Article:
7. Jameson Williams, Detroit Lions
We got robbed of a highlight reel rookie season of Williams when he tore his ACL in the College Football Championship last year. Luckily, he returned to where he played in six games in his rookie year. Despite that, he barely saw the ball due to a variety of factors, such as timing with Goff, protecting him, and getting him into their evolving offense. I’d expect a massive year for Williams next year, though, through the air and the ground. Williams had two highlight plays this year, both for touchdowns. He caught a 41-yard touchdown pass as his only reception on nine targets. Then, he ran in a touchdown rush of 40 yards. Buy the hype for Williams, especially if someone’s selling low on him.
8. Treylon Burks, Tennessee Titans
Burks was extremely tough to rank because he produced but failed to play in many games or reach the 500-yard threshold. Ultimately, I gave him the benefit of the doubt that he would’ve gone much more than 500 yards had he been healthy and not missed six games. His final numbers were 33 receptions on 54 targets for 444 yards and a touchdown, plus 47 yards on the ground over four attempts. He had a strong 13.5 Y/R and a good 16.1% of the team targets. He was more than a catch-and-drop guy as well, with nearly 200 yards after the catch.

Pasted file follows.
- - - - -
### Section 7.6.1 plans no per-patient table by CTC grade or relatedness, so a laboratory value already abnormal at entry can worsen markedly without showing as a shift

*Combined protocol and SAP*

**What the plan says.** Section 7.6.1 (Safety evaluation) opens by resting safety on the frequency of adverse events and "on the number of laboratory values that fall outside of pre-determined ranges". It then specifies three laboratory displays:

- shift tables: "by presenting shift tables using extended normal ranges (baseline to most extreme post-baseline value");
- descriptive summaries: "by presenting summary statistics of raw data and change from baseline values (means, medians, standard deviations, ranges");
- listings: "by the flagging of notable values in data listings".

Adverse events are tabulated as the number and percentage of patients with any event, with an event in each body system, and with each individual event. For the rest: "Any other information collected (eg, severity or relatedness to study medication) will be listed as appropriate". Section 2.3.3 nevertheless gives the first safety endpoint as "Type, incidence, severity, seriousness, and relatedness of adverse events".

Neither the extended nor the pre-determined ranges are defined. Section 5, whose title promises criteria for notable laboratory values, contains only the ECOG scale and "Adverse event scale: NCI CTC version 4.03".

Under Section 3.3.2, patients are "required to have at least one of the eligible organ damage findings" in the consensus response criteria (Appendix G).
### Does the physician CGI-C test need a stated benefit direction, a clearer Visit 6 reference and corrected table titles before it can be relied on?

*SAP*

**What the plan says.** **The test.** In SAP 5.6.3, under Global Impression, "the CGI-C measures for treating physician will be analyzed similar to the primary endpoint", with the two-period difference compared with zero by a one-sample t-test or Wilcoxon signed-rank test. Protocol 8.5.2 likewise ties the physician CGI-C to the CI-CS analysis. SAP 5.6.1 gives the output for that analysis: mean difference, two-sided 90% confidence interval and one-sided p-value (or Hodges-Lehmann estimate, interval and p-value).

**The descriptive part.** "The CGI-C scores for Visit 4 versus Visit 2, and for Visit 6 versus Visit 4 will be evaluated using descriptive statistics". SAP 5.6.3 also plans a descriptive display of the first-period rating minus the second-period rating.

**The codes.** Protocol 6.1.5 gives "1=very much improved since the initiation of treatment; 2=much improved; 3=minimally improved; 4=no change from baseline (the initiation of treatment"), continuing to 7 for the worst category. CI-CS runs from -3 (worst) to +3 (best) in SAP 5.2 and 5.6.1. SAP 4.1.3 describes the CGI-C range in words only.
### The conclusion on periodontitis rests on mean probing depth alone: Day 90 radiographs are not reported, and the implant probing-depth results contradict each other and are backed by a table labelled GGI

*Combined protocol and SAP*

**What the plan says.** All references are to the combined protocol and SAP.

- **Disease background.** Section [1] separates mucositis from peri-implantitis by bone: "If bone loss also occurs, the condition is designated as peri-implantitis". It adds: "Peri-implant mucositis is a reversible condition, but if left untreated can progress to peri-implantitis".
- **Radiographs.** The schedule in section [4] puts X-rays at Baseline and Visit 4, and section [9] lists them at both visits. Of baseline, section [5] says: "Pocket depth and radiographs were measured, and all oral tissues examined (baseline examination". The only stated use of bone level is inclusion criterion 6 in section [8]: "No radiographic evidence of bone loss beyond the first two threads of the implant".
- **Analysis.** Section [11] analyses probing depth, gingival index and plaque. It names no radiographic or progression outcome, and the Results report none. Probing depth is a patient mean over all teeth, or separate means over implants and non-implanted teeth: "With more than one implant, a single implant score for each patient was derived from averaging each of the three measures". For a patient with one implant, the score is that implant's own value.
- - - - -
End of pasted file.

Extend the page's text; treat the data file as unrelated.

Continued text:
Burks was excellent in contested catches with a rate of 66.7 and ran an excellent 2.16 yards per route. One last good analytic to back up Burks’ good dynasty future is that he had 1.94 points per target. That’s good, considering he played with quarterbacks like Malik Willis and Josh Dobbs. Buy Burks as a cheap young wide receiver, or go after him in a rebuild. With better quarterback play, I wouldn’t be surprised to see Burks break out next year. His health will determine how far he goes.
9. Romeo Doubs, Green Bay Packers
Doubs dealt with multiple injuries throughout his rookie season, which prevented him from hitting the all-important 500-yardage mark for rookies. However, I had zero doubt that he would’ve hit that mark, considering he had 42 receptions for 425 yards on 67 targets over 13 games. He led the Packers wideouts in target share with 16.2% and a healthy 65.8% snap share. Doubs had a terrific True Catch Rate of 92.9 and a good 1.55 yards per route.